International accident investigation is too open to accusations of partisanship. The industry must agree on a better system
The controversy sparked by the official report on the crash of Singapore Airlines (SIA) flight SQ006 at Taipei, Taiwan, has served to highlight, yet again, some of the fundamental problems with the established protocol for conducting air accident investigations. It is time the industry admits that the current system is inherently flawed and considers whether a better model could be devised.
Once again, the conclusions of a final report have polarised the "interested parties", each insisting its argument is based solely on the desire to advance aviation safety. Unfortunately, the travelling public is bound to conclude that politics have prevailed and - however painstaking the fact-finding may have been - the exercise is dominated by the motive to shift as much of the blame as possible into the other camp.
Taiwan's Aviation Safety Council (ASC) judged that, apart from the appalling weather conditions prevailing at the time, the SQ006 accident was caused purely by pilot error. The report also records - but not as causal factors - many shortcomings in the actions (or lack of them) of the airport authority.
Singapore's Ministry of Transport (MoT) denies that pilot error was the main cause, arguing the ASC had downplayed the fact that the airport had done nothing to make it impossible for pilots to mistake a partially closed runway for an active one.
In an extraordinary move which may become common practice in future air accident investigations unless the industry acts soon, the Singapore MoT has separately published its own report of the event, even though its comments were included fully in an annex to the ASC report. The annexing of additional comment is allowable procedure according to the International Civil Aviation Organisation, but it has become more common over the last five years. The annexed dissent, in the case of the recent Egyptair 990 and Silk Air accidents, constituted virtual alternative reports.
Singapore is also blasting the ASC for not allowing its accredited representatives to participate in the analysis phase of the investigation, despite the fact the ASC is adamant it acted fully in accordance with ICAO recommendations.
All this goes to show the need for a radical rethink of how the industry investigates accidents, derives safety lessons for the future (or doesn't), and then implements appropriate changes (or doesn't). It would be delightful to be able to be idealistic, but the sad truth is that the existing system, in reality, creates partisanship in all but the simplest cases.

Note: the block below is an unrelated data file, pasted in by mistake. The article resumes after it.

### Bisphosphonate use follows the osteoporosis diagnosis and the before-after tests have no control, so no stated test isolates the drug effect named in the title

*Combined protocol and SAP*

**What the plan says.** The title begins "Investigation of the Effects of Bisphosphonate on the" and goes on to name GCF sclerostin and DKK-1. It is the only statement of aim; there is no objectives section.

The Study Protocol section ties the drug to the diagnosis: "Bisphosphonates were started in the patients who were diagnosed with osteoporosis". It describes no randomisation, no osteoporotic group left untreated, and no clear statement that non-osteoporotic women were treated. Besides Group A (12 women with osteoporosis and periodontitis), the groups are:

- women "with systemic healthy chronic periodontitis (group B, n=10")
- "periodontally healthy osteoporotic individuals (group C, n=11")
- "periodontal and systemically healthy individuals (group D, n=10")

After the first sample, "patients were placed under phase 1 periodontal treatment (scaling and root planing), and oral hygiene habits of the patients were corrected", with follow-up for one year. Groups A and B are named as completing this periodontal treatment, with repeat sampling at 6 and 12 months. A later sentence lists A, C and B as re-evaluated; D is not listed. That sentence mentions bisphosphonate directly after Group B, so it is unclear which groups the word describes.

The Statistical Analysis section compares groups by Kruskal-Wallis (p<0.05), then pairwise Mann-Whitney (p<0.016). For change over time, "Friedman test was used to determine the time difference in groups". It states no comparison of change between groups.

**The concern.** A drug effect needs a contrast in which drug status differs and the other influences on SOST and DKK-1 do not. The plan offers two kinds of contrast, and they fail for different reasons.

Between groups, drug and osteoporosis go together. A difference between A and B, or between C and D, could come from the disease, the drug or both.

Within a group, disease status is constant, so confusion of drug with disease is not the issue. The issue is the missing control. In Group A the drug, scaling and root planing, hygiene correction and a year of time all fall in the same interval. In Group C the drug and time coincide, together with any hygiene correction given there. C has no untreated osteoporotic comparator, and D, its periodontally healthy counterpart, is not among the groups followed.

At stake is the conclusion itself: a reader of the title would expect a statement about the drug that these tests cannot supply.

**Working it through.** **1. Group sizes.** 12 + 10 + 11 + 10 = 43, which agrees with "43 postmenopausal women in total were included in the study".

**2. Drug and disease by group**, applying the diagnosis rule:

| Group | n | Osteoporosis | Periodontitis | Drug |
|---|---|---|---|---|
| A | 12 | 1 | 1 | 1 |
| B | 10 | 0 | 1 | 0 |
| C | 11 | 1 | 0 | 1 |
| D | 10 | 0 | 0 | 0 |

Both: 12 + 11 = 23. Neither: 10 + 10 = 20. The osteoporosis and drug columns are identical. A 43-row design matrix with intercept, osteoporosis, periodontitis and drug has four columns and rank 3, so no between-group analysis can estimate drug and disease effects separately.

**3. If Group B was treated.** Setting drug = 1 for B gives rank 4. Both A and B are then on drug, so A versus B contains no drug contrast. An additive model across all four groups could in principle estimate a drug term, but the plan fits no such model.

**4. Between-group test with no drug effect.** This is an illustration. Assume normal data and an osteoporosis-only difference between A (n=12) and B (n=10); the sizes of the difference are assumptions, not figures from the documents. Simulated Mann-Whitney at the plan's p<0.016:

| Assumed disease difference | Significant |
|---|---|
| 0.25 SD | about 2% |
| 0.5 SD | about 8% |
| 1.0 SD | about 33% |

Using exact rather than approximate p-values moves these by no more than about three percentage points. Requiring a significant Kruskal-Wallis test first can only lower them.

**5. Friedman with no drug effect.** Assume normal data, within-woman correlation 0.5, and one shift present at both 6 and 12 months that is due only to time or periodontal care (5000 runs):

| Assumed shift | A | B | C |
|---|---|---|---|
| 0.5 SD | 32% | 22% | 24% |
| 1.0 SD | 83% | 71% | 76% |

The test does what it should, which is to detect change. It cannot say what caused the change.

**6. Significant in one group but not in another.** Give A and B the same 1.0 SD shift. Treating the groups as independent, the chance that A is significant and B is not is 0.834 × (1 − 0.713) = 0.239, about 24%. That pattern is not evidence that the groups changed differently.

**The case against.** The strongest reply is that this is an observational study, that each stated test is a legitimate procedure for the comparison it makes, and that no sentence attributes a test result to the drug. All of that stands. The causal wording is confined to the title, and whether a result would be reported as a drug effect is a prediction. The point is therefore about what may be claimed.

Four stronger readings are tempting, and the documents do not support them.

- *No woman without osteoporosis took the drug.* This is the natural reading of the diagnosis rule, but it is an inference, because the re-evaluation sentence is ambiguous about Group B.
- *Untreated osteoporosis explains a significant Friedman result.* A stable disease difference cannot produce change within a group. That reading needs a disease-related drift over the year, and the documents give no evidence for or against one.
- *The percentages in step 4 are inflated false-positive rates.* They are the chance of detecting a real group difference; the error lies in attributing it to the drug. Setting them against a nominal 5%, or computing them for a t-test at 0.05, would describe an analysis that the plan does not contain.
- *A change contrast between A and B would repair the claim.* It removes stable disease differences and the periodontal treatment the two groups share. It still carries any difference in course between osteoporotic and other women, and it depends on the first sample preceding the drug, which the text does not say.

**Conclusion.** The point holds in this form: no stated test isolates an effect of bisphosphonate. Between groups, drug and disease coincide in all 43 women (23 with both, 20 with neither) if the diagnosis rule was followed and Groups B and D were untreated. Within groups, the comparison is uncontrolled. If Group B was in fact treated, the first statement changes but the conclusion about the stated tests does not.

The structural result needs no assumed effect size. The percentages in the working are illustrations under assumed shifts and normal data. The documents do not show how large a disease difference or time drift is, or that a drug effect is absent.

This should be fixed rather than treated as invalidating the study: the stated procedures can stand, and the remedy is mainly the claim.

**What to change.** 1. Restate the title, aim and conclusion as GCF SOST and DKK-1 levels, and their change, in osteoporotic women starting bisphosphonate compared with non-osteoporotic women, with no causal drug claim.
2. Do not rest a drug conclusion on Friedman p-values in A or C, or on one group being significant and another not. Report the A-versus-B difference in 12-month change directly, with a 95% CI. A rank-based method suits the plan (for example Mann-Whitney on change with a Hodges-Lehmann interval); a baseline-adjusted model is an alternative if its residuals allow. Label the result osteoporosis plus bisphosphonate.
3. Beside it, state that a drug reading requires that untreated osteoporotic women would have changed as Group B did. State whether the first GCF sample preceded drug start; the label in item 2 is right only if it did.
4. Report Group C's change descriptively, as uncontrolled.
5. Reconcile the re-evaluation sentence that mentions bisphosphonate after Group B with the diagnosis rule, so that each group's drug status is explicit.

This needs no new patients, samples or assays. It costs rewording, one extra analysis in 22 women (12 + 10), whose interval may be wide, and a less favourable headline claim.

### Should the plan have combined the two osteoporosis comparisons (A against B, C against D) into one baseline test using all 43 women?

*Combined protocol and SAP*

The basic ICAO protocol is that the accident investigation is carried out, or at least headed by, agencies of the country where the event occurred. Unless that also happens to be the country in which the airline is based, the aircraft was designed and built, and of which the crew and passengers are nationals, partisanship can arise too easily.
The recently completed Egyptair flight 990 investigation was an example of how difficult it can be to reach a consensus when the reputations of aircraft manufacturers and national airlines could be construed as being at stake. In that instance Egypt refused to accept the US National Transportation Safety Board (NTSB) verdict that an Egyptair pilot deliberately caused the Boeing 767 crash, and appended its own theory based on mechanical failure.
Singapore was also involved in the inconclusive Indonesian probe into the loss of a Boeing 737 belonging to SIA subsidiary SilkAir in 1997. In that case, the US NTSB appended the conclusion that there was plenty of evidence the Singaporean pilot had deliberately crashed the aircraft.
There are two related dangers with the present system: the investigators might act in a partisan way and even if they do not they could too easily be accused of partisanship. No matter which happens, the likelihood of lessons being learned and applied is at least degraded and possibly destroyed.
It would be easy to trot out the argument that ICAO should carry out the investigation. In practice, however, it would be starved of resources. But it is feasible for ICAO, through its Assembly, to be voted active and legal charge over all international accident investigations. For that to happen it would need a cadre of accident investigators fully qualified to lead investigations, but the system for providing the resources and technical expertise could stay as it is. International sport has it right. Referees are always from a third country.
Source: Flight International